Journal article

Numerical simulation study of BIPV/T double-skin facade for various climate zones in Australia: effects on indoor thermal comfort

Sustainable building design and construction Thermal environment Building simulation Australia

Maintaining indoor thermal comfort is crucial for the health and productivity of building occupants. Building envelope plays a major role in influencing the impact of outdoor climate and controlling the indoor thermal conditions.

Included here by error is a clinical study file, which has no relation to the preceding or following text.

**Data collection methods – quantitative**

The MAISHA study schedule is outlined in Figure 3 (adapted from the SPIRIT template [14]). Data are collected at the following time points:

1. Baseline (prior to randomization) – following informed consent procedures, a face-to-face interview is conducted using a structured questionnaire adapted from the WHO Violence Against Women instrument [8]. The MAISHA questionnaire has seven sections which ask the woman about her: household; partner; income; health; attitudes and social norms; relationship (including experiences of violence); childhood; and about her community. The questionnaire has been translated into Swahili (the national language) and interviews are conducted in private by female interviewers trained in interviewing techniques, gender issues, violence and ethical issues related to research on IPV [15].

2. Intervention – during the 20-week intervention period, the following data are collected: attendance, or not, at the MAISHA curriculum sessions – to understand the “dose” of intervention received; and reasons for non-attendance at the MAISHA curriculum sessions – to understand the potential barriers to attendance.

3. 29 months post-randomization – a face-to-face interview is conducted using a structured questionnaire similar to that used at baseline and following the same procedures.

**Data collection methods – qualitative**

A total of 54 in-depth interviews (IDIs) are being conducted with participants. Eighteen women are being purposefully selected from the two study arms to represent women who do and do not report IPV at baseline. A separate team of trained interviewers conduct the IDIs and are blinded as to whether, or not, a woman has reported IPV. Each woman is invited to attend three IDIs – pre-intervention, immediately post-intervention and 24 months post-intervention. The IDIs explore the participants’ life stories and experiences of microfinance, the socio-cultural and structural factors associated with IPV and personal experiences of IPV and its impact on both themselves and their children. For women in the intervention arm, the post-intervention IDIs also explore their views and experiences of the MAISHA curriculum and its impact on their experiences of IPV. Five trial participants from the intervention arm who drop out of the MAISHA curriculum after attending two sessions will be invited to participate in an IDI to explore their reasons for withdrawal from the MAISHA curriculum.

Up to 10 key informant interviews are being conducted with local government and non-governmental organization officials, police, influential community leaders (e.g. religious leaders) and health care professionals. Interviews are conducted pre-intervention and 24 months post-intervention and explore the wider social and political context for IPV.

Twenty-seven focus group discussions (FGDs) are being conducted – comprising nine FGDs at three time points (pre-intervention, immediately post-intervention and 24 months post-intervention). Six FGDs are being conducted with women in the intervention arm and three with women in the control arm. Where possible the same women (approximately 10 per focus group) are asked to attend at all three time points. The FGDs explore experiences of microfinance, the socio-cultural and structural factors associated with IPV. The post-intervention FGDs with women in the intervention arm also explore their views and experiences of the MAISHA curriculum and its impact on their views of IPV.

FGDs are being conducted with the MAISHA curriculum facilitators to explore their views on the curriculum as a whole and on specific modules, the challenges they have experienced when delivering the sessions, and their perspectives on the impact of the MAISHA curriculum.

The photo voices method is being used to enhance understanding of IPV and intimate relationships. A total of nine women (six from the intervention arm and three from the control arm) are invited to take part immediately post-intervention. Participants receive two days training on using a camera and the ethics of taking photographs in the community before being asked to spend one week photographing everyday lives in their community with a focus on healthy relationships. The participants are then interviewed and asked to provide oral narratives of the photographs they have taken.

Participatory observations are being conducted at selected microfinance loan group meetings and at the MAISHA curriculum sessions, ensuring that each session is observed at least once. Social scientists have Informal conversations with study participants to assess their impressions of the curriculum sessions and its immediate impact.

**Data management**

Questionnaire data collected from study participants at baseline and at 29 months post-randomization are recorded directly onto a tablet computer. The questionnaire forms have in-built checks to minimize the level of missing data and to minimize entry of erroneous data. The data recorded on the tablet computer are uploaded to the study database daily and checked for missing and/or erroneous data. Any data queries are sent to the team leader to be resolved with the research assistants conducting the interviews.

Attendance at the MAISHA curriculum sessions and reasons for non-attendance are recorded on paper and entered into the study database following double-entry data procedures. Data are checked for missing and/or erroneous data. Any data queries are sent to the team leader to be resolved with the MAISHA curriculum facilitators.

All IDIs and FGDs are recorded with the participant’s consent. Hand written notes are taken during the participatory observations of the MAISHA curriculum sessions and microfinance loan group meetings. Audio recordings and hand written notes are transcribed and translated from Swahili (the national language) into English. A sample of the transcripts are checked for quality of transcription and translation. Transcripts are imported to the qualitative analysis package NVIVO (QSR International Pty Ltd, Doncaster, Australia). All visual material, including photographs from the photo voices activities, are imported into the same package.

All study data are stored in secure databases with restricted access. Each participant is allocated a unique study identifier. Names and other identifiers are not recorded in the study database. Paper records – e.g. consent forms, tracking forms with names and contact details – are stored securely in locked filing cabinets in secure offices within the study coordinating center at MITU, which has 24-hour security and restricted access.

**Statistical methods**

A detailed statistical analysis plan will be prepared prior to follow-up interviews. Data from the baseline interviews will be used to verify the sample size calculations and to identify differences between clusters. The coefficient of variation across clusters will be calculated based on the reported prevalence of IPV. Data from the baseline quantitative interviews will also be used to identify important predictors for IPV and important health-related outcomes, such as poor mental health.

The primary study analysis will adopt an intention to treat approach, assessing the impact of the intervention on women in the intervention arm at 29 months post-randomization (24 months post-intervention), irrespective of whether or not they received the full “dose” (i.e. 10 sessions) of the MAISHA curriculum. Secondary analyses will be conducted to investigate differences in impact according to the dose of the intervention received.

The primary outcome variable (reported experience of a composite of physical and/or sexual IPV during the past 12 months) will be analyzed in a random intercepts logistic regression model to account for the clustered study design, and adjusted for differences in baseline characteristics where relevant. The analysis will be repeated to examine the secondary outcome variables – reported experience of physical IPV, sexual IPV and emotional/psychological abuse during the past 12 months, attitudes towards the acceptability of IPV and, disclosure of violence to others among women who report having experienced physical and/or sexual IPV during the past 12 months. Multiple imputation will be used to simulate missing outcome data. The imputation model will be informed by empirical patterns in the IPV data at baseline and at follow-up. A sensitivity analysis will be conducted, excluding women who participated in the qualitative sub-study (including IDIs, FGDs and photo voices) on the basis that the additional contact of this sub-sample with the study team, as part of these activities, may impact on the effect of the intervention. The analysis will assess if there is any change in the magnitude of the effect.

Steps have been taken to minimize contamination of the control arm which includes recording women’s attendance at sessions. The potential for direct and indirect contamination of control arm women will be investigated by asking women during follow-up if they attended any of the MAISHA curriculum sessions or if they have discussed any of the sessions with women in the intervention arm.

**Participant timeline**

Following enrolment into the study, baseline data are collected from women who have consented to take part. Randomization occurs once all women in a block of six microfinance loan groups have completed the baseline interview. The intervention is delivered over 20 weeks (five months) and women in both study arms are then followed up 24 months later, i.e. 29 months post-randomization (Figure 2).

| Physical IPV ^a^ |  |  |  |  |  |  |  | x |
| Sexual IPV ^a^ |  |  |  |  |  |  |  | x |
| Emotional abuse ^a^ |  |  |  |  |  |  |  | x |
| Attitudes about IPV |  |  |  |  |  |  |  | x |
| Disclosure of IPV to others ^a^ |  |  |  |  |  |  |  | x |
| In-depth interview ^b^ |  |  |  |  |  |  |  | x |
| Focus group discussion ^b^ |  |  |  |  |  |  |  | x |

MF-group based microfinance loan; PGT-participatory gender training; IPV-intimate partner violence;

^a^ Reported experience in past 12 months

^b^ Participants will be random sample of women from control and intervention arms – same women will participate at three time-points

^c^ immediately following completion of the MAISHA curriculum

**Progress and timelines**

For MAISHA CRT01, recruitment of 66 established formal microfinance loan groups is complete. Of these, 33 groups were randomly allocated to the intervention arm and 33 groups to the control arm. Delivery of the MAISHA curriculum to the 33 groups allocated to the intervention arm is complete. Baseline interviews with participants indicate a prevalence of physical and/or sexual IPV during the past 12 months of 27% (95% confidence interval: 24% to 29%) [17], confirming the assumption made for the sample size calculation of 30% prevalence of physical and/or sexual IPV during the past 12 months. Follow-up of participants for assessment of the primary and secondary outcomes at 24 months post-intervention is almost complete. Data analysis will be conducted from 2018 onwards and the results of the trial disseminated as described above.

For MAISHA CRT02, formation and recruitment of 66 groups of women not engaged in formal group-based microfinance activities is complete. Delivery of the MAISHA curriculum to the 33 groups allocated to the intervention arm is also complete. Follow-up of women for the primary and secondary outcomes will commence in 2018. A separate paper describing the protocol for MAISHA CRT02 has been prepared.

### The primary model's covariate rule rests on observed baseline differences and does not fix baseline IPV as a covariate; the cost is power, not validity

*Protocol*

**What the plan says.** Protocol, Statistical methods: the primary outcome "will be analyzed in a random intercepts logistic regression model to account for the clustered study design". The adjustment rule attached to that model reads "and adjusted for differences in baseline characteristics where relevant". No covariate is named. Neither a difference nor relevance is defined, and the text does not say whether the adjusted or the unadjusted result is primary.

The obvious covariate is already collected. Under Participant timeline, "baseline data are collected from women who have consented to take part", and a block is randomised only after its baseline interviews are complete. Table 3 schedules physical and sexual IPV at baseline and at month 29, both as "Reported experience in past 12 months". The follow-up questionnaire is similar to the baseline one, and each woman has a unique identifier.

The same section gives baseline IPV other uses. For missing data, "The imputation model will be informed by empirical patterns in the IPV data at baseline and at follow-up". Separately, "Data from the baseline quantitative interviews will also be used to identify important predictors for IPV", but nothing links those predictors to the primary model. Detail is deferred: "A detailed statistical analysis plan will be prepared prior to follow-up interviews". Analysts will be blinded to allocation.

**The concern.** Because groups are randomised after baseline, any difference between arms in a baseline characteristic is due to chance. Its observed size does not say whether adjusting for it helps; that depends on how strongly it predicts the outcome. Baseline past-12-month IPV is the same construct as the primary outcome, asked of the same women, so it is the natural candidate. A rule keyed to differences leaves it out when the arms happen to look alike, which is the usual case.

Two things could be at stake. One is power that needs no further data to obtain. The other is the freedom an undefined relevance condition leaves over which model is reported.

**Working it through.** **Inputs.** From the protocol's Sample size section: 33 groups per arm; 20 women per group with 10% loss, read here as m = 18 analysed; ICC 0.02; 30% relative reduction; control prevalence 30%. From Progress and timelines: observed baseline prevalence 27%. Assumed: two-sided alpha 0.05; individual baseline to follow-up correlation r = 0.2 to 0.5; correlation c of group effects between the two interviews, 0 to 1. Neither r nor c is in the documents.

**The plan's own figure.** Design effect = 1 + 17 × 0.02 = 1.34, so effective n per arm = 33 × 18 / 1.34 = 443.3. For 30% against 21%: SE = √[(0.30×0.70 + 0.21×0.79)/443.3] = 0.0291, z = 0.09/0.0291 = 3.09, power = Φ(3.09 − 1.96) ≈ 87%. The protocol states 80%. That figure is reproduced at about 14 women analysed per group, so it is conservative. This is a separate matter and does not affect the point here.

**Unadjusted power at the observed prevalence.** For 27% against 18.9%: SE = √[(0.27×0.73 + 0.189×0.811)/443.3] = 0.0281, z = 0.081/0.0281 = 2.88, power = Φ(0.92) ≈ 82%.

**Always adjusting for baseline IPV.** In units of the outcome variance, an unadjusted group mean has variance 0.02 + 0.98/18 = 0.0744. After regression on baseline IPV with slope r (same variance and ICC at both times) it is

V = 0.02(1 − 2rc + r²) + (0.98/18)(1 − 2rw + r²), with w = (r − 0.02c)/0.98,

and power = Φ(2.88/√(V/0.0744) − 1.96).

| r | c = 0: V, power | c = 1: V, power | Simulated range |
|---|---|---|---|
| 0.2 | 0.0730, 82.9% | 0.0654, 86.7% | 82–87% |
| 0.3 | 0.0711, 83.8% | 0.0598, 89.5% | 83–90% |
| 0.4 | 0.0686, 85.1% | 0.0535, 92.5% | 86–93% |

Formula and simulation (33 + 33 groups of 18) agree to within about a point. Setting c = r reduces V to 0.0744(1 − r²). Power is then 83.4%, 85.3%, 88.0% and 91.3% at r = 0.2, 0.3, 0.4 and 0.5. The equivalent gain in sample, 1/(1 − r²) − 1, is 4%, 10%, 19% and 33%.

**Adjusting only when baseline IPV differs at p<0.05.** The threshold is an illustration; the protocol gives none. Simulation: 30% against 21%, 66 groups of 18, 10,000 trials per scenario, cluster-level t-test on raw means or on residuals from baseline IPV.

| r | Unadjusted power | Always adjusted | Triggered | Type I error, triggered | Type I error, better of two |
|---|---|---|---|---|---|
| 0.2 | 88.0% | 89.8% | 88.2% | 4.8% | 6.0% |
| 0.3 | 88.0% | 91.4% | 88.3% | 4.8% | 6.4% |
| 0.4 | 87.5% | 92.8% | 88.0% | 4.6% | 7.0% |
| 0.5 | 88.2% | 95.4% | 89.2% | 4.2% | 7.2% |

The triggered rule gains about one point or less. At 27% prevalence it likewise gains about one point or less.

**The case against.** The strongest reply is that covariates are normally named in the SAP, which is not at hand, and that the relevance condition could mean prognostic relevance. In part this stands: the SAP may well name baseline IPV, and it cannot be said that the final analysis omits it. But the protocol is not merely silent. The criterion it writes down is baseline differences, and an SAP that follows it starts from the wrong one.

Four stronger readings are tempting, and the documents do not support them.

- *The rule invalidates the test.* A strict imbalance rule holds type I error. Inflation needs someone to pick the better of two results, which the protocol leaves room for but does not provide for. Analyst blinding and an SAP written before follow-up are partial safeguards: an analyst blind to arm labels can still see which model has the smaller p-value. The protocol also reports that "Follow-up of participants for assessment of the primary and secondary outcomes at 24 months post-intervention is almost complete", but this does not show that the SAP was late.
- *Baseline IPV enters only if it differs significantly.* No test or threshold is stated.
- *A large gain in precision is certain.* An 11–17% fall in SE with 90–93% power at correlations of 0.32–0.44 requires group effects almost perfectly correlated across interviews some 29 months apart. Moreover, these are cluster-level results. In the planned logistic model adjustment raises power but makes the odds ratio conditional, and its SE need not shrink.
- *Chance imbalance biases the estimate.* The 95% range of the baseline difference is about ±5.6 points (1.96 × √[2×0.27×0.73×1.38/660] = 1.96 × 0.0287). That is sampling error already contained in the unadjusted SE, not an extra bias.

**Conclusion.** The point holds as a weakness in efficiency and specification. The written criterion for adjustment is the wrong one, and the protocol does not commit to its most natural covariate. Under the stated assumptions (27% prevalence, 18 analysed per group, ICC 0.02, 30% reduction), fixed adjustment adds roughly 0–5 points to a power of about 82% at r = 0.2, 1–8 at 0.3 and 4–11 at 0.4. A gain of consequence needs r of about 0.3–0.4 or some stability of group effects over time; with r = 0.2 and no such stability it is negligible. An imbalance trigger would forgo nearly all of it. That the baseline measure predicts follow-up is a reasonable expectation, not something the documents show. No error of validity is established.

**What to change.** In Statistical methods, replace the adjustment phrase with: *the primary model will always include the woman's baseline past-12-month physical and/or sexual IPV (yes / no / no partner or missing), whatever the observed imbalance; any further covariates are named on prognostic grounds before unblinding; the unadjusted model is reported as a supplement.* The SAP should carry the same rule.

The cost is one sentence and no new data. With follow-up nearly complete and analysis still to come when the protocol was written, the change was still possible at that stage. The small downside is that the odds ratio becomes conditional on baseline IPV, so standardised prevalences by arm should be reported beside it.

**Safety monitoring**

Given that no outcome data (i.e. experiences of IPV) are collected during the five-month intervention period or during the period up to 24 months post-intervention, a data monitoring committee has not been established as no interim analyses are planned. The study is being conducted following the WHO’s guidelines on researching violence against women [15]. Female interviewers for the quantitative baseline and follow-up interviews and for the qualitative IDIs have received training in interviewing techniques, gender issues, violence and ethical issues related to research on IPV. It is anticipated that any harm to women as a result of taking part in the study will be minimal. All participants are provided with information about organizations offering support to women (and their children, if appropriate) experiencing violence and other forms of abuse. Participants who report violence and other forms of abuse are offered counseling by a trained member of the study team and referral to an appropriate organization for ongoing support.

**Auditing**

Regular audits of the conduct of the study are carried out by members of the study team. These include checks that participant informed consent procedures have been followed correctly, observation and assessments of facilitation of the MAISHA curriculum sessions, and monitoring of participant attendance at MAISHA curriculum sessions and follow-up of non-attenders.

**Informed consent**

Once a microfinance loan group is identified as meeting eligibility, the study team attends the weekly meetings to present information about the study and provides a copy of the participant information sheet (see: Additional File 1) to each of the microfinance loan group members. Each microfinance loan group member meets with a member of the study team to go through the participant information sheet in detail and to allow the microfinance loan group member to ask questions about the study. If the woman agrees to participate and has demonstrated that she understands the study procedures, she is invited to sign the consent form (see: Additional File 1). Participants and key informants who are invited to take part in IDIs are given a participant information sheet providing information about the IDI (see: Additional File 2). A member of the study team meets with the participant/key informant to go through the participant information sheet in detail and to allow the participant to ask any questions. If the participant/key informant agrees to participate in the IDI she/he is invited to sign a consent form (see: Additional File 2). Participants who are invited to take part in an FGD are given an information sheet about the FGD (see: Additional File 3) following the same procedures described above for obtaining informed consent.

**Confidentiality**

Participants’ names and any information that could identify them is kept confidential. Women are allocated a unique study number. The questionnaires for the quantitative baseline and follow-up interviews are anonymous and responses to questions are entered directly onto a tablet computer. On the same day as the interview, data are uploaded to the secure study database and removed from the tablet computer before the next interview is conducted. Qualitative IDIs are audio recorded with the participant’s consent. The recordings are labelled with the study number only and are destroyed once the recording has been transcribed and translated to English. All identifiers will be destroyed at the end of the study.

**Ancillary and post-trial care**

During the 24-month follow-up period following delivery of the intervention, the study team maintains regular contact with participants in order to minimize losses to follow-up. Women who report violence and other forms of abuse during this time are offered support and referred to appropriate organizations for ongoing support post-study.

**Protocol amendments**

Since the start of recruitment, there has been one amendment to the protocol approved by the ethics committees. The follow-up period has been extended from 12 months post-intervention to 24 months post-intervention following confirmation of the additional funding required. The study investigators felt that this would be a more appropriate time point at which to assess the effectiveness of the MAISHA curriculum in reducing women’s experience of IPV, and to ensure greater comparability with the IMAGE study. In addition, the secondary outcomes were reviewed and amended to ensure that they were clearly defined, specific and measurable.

In this paper, comparative analysis of indoor comfortable temperature for four different types of building-integrated photovoltaic/thermal (BIPV/T) building models in a range of climate zones in Australia was conducted using TRNSYS simulation tool. In terms of system operational mode, the four types of BIPV/T building facade systems include a building-integrated photovoltaic single-skin facade (SSF), non-ventilated BIPV/T double-skin facade (BIPV/T-DSF), naturally ventilated BIPV/T-DSF and fan-assisted BIPV/T-DSF. In addition to the operational modes of the facade systems, two types of semi-transparent PV glazing with different visible light transmittance (VLT) were respectively applied to the models as external window glazing. The numerical results showed that the naturally ventilated BIPV/T-DSF with lower VLT (27%) PV glazing maintained a relatively better indoor temperature for the hot climatic conditions compared to the other operational modes, while the non-ventilated BIPV/T-DSF with higher VLT PV glazing (37.5%) offered more comfortable indoor temperature (i.e. 20 to 26 °C for office hours) for the cold climates in Australia. On the other hand, the naturally ventilated BIPV/T-DSF could basically maintain comfortable indoor temperatures from 22 to 27 °C during office hours without mechanical systems for the peak summer times for cool temperate climates in Australia. Moreover, it was found that the thermal insulation effect of semi-transparent PV glazing hardly affected indoor operative temperature in the ventilated modes of the BIPV/T-DSF. According to the sensitivity analysis, the change of U-value of internal window of the DSF would significantly lead to the change of indoor thermal comfort in both ventilated operational modes, but very few changes for the non-ventilated DSF. The variation of cavity depth had distinct impact on the indoor thermal comfort for fan-assisted DSF but slightly affected that of other modes. In addition, the changes of opening ratio for the ventilating louvers and fan airflow rate of the DSF also had a degree of influence on indoor thermal comfort for naturally ventilated DSF and fan-assisted DSF respectively.

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